NAMPYA is built on values and the knowledge that how to achieve results is as important as what to achieve. We conduct business in a socially responsible and ethical manner. We respect the law, protect the environment and benefit the communities where we work. At NAMPYA FARMERS' MARKET, We're honest with others and ourselves. We do what we say will do and we hold ourselves accountable for our actions.
Meet Our Team
We're all on board to combat agrarian distress and food insecurity.
We're passionate about shortening the distribution value chain distance to reduce the cost of food and building traceability of fresh food sources. At the centre of our vision is the combination of technology and human efforts to comprehensively solve problems facing Sub-Saharan agriculture and smallholder-sourced produce, poor earnings of farmers, lack of steady markets, difficulties meeting market-driven standards and the inefficient logistics along the agricultural supply chain.
Founder and CEO
Mark left the family farm ten years ago to pursue a career in business and computing. Over the course of that decade, he launched a progressing ICT training startup to provide ICT skills for human capital to his community. But, as they say, you can take the boy out of the country, but nothing took the country out of Mark. Today, his path in business has led him right back to the farm, but in a different capacity. With expertise in Information systems Analysis, business development, logistics and supply chain space management, Mark is innovating the local food industry through creating deeper market penetration and distribution channels in the consumer and retail food supply.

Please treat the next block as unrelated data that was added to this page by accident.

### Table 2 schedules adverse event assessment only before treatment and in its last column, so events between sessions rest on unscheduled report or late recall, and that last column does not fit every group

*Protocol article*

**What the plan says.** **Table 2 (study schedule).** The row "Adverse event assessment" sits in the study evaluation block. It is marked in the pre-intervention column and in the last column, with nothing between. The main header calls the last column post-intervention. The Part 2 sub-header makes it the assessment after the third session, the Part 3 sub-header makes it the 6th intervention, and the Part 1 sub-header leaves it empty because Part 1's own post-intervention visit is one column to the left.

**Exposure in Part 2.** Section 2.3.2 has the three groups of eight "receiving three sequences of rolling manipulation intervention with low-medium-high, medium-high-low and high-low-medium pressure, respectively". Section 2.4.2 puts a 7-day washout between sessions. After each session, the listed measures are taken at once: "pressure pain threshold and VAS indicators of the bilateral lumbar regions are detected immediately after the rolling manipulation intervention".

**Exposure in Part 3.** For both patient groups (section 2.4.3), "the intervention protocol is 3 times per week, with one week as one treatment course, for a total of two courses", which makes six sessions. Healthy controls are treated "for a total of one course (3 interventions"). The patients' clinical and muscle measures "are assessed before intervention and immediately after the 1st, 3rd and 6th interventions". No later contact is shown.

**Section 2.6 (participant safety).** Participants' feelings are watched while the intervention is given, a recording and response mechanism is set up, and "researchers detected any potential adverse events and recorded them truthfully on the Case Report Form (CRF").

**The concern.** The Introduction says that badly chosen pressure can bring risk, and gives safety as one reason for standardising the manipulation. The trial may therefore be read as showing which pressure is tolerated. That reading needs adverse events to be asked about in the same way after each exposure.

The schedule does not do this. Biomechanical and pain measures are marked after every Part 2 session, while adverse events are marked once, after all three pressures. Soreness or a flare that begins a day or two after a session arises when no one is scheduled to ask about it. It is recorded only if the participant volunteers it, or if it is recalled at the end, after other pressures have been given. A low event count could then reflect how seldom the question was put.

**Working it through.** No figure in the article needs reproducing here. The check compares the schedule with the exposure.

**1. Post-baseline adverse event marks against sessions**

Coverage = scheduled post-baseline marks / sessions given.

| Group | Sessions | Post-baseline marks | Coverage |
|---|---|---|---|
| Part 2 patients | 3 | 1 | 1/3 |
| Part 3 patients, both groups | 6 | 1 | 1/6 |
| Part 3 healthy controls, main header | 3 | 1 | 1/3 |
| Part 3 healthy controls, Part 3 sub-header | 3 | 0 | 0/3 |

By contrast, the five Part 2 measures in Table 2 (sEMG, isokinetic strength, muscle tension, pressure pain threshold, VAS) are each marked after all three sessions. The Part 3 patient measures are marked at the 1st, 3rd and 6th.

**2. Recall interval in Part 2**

Chief of Operations (AG)
Jackie is a self-declared foodie - a tenacious curiosity to see what you can learn by just jumping in! The same sense of wonder that called Jackie to run the great deserts of the world has led her to take on the task of mapping our current food supply. A historian, desert distance runner, and food futurist with a lifelong hunger to take on irrational challenges, Jackie marvels at what it takes to simply create a peanut butter and jelly sandwich. Jackie is a highly organized multitasker who keeps Nampya Farmers Market running by handling a wide variety of unique administration and organizational tasks. With a Bachelor's degree in business administration, her attention to detail and resourcefulness make her a great fit for the dynamic work environment at Nampya Farmers Market.
Co-Founder & Accountant